# Re: Revised straw proposal for heuristic info

```> "N.0" might even be taken to imply that
> the procedure accepts N required and 0 "rest" arguments, since the
> "dot" in the middle looks a lot like the dot in an argument list.

Heh heh heh.

This gives me an idea.  Why not make this less misleading by specifying a
semantics for it, like:

3.14

means

requires 3 arguments and excepts 1 or 4 additional rest args.

It is not as general as Guy's neat cyclic boolean list proposal but it was
just too cute not to mention.

--

Moreover...

To generalize Guy's suggestion slightly, regular expressions correspond to
deterministic finite automata which, in turn, can be represented as graph
structure.  Therefore, one could say:

5 required args followed by any number of 2-tuples followed by 4 3-tuples

as:

(arg)^5 ((arg)^2)* ((arg)^3)^4

which is:

(define 2-tuple (list #f #t))
(define 3-tuple (list #f #f #t))
(define 5-tuple (list #f #f #f #f #t))

(define 2-tuple* (let ((tmp (list #f #t)))
(set-cdr! (cdr tmp) tmp)))

(define <a^5><a^2>*<<a^3>^4>
(append 5-tuple
(cons 2-tuple*
(list 3-tuple 3-tuple 3-tuple 3-tuple))))

Thus, a boolean (scalar) list element matches as Guy suggested by when a
pair is encountered, its CAR and then its CDR must recursively match (where
the empty list is skipped to avoid improper lists).

This, of course, would in general require backtracking.

--

But wait!  Why stop there?  Each element could even be presented with a
prototypical type specification by using not just #t/#f but a pair, where
the CAR carries the #t/#f tag and the CDR holds a type-prototypical element:

#t  - a boolean
42  - fixnum
1.0 - flonum
(42 . 42) - a pair of two fixnums

(lambda (x . y)
`#(#(args: (42 42))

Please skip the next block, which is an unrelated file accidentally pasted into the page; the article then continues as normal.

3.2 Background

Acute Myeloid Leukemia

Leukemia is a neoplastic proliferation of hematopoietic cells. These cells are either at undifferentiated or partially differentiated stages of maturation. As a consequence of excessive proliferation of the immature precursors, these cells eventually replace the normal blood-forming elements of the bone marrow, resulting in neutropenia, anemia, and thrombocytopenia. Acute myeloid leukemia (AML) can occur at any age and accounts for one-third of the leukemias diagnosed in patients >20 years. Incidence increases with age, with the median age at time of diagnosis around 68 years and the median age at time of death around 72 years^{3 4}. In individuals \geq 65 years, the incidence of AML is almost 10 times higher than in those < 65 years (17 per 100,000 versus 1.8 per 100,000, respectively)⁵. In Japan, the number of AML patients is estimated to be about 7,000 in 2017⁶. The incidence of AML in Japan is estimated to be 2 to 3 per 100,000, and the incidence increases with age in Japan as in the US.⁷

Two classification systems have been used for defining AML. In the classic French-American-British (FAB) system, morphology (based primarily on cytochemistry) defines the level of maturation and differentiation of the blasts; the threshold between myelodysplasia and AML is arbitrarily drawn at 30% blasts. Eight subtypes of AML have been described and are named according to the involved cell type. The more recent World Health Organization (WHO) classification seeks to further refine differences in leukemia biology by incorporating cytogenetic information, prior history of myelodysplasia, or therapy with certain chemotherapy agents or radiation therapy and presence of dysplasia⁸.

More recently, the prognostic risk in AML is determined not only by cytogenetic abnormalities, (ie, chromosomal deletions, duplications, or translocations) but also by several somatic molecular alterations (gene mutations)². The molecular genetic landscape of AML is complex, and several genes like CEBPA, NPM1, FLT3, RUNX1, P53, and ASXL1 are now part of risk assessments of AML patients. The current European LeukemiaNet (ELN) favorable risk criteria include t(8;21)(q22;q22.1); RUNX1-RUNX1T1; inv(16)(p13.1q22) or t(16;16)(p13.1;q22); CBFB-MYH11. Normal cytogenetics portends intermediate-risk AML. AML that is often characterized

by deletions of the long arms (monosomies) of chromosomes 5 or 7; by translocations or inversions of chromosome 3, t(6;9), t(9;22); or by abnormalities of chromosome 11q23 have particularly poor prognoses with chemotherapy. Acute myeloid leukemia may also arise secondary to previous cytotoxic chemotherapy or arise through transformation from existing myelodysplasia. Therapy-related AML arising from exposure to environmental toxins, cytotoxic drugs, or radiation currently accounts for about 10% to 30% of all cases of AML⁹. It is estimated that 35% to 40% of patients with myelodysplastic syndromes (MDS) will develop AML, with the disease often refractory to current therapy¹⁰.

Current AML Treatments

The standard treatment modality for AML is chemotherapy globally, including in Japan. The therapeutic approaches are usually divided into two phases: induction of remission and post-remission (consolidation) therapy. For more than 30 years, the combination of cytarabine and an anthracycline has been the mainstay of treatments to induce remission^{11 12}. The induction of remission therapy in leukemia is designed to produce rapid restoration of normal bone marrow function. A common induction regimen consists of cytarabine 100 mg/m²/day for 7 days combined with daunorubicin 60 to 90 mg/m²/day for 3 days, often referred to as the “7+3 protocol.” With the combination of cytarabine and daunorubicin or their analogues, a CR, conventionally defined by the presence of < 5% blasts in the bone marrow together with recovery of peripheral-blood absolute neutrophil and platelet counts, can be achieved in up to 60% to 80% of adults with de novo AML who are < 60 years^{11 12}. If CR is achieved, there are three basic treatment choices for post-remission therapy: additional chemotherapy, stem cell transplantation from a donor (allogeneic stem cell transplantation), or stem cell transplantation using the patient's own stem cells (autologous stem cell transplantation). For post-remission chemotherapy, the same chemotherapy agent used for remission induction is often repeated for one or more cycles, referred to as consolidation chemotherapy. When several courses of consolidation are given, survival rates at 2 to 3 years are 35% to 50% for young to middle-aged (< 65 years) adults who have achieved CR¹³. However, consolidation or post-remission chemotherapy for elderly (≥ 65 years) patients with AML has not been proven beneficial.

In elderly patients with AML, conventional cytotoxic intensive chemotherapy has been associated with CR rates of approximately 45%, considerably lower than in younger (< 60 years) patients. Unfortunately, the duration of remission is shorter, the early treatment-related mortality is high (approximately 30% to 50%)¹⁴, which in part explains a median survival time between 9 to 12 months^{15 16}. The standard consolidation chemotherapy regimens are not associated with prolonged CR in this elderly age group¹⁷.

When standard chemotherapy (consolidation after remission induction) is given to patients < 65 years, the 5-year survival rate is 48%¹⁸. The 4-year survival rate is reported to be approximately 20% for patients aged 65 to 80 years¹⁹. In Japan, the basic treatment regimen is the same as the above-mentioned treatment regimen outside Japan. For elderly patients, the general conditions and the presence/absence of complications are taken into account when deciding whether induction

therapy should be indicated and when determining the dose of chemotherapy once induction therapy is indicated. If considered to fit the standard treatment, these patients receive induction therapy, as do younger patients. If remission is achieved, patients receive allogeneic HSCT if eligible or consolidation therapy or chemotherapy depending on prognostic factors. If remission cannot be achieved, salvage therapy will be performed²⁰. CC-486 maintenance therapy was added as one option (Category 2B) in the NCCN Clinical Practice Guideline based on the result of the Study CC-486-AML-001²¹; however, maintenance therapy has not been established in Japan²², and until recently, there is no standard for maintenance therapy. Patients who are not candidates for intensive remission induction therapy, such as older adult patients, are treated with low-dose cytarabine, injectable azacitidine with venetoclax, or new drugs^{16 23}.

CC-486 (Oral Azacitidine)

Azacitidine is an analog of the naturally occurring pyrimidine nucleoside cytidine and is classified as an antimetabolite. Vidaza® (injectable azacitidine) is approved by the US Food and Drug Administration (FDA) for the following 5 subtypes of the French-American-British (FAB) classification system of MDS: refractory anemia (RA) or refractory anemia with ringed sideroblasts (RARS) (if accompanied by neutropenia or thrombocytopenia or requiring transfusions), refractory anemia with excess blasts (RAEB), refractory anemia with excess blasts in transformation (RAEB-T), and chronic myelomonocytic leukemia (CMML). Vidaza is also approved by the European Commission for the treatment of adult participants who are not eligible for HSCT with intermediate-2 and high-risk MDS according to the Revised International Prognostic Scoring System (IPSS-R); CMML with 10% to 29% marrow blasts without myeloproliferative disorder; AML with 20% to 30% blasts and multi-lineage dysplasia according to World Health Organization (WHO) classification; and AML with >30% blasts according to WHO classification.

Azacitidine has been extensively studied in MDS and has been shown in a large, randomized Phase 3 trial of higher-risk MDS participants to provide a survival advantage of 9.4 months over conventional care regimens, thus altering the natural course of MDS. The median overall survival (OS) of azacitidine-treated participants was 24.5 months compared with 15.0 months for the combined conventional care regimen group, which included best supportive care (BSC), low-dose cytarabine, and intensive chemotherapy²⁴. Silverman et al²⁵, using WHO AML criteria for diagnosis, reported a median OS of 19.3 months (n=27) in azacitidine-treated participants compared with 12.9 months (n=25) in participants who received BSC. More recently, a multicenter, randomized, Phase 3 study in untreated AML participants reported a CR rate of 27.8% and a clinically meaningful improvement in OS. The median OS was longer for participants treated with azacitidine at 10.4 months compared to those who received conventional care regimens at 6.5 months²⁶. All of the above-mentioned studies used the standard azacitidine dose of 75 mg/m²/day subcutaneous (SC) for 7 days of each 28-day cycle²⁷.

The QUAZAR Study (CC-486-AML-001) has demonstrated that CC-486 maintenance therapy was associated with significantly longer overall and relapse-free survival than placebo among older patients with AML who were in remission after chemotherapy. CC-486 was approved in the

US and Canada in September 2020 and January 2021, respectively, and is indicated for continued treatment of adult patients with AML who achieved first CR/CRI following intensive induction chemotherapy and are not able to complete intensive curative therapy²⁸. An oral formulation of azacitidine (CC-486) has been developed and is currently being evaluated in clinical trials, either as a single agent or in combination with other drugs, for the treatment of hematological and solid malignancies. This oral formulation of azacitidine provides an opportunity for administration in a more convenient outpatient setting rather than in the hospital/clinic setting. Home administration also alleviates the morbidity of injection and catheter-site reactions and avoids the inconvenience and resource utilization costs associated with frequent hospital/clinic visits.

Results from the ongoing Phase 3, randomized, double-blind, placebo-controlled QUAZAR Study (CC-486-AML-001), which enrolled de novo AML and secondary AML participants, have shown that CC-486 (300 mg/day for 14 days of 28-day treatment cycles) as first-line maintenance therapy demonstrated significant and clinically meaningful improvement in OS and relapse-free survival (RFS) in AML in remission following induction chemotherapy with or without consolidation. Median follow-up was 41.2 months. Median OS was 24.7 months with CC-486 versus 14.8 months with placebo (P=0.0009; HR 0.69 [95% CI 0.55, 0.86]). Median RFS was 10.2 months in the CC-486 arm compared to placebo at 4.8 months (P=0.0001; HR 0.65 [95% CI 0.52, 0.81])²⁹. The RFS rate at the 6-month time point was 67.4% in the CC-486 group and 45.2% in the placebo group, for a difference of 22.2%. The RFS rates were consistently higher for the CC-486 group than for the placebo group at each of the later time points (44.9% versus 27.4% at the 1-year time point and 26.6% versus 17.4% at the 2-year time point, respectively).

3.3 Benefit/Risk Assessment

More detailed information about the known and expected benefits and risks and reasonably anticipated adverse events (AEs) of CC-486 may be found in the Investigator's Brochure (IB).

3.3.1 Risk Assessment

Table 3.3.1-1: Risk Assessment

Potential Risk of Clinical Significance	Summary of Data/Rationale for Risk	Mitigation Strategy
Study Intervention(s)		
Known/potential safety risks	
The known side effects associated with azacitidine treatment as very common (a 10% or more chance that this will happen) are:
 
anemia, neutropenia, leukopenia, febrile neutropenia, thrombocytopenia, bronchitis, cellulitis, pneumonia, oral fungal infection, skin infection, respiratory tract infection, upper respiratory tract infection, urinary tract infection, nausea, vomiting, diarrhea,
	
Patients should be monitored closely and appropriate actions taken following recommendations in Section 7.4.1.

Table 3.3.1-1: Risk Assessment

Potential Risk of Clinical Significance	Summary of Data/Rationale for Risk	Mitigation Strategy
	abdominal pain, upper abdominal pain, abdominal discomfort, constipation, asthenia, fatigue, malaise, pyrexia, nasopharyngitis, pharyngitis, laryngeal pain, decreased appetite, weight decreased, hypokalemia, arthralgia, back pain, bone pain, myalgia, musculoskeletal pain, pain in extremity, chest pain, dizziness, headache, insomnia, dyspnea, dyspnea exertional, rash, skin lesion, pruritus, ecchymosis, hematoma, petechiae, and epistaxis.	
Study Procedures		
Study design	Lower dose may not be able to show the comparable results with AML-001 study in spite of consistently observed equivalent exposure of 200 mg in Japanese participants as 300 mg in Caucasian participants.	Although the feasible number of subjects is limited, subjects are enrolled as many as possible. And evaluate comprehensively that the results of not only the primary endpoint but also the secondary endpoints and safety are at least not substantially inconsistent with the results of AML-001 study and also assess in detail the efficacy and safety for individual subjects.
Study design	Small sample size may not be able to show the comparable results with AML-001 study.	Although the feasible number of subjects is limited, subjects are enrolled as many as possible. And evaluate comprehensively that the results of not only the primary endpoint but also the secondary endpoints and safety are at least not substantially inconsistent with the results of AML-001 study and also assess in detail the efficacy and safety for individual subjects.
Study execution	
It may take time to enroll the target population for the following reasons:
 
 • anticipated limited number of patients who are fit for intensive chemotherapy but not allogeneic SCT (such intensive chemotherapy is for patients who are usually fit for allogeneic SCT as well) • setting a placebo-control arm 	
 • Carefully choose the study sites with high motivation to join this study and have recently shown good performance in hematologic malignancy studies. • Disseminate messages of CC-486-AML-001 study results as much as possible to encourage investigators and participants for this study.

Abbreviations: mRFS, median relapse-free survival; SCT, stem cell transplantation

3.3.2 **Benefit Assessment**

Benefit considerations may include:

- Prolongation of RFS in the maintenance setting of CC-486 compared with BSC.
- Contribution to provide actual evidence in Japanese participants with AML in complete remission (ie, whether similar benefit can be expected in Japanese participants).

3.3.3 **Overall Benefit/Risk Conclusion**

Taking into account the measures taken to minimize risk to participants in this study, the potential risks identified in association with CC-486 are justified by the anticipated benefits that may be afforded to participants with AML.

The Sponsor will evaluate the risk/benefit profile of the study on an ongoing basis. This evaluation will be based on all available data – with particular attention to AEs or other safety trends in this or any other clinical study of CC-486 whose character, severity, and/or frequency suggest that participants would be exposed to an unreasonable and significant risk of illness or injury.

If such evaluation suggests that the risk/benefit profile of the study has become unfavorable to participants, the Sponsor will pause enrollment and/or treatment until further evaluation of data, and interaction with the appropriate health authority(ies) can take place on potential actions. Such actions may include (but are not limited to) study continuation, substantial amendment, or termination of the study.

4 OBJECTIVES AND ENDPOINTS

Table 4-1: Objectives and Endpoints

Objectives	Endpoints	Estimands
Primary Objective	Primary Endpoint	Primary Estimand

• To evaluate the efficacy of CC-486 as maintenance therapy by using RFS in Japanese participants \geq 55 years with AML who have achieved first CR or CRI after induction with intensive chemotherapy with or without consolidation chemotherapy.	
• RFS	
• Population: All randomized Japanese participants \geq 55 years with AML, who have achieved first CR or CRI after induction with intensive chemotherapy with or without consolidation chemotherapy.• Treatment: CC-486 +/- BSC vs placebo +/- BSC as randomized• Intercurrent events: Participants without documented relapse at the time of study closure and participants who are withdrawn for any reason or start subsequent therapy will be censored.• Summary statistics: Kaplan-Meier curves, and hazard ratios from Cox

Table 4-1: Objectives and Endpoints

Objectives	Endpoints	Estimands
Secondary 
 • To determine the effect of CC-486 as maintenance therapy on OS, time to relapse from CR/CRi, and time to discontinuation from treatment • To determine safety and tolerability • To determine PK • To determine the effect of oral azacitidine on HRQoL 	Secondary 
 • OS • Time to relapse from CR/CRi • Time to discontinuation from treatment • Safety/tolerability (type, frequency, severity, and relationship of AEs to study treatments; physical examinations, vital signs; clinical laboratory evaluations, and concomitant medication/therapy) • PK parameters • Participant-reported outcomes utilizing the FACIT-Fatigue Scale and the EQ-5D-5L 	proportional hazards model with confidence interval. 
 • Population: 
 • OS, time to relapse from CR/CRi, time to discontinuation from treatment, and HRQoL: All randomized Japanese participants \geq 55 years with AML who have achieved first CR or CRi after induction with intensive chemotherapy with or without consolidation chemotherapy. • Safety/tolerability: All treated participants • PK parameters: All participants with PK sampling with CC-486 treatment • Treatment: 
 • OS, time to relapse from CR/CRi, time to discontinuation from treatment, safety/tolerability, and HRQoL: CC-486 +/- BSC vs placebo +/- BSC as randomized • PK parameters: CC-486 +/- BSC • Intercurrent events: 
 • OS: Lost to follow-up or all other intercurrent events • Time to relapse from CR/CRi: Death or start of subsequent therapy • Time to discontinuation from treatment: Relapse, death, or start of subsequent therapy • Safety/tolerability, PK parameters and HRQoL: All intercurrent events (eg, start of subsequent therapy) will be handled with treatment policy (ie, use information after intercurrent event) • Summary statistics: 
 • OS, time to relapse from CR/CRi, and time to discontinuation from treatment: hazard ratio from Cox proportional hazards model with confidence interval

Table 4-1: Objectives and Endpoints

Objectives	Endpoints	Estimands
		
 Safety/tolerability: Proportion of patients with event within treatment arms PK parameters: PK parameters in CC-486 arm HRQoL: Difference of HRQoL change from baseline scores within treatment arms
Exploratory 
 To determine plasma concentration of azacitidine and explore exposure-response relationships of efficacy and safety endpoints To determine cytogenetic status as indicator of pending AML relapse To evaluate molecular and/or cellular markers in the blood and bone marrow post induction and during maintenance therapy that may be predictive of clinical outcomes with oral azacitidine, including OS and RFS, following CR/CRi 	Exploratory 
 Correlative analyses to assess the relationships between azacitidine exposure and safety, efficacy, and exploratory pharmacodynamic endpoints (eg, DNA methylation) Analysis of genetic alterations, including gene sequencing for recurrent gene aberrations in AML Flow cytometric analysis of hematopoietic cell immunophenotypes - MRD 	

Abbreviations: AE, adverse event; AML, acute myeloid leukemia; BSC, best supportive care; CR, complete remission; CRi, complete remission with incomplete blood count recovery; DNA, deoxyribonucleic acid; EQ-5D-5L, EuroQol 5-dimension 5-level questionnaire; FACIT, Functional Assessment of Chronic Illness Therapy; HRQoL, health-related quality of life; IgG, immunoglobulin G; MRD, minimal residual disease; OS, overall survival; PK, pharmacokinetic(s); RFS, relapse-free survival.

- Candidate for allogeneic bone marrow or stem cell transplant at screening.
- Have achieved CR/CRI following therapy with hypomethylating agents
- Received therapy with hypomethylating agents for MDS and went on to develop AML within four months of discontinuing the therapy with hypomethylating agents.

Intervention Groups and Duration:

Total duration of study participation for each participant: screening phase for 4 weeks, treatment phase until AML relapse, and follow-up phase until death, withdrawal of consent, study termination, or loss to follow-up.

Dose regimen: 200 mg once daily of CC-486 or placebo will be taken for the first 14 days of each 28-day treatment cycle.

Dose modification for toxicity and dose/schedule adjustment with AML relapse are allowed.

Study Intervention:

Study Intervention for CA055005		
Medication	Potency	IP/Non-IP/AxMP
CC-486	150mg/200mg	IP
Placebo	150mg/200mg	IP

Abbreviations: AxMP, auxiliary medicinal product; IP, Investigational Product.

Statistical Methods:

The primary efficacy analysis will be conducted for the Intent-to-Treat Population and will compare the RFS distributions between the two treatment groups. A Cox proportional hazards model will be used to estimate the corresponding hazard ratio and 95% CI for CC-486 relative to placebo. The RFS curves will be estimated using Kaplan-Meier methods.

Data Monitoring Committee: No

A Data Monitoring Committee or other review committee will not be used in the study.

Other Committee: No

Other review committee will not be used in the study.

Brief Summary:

#(rtns: (42 . 42))))

- a procedure of 1 required arg and one optional arg
where each arg must be a fixnum and
which returns a pair of fixnums.

You can even invoke the proc prototype spec on dummy arguments
to reveal the arg & return value type-prototypical elements!

One would naturally reserve, say, #f to mean type `any' or `unknown' since #t
can serve as the prototypical boolean element.

I'll leave it to others to consider a tagging Scheme so that untagged
prototypes can indicate that a known constant or set of constants (one of N)
might be returned, etc.

And just imagine how wonderfully portable such a prototype system would be if
the prototype values generated were implementation specific!!

--

No, I am not seriously proposing such a laughable hack... I was just amused
by the idea.  It goes a long way towards a general pattern matching system
for type checking, if you're into that sort of thing (which I'm not, really).

Just couldn't resist.

My only point is that at some point you must decide how much is enough and
how much is too much for any proposal.  I just find it intriguing to
consider how any proposal might be generalized to express a wide variety of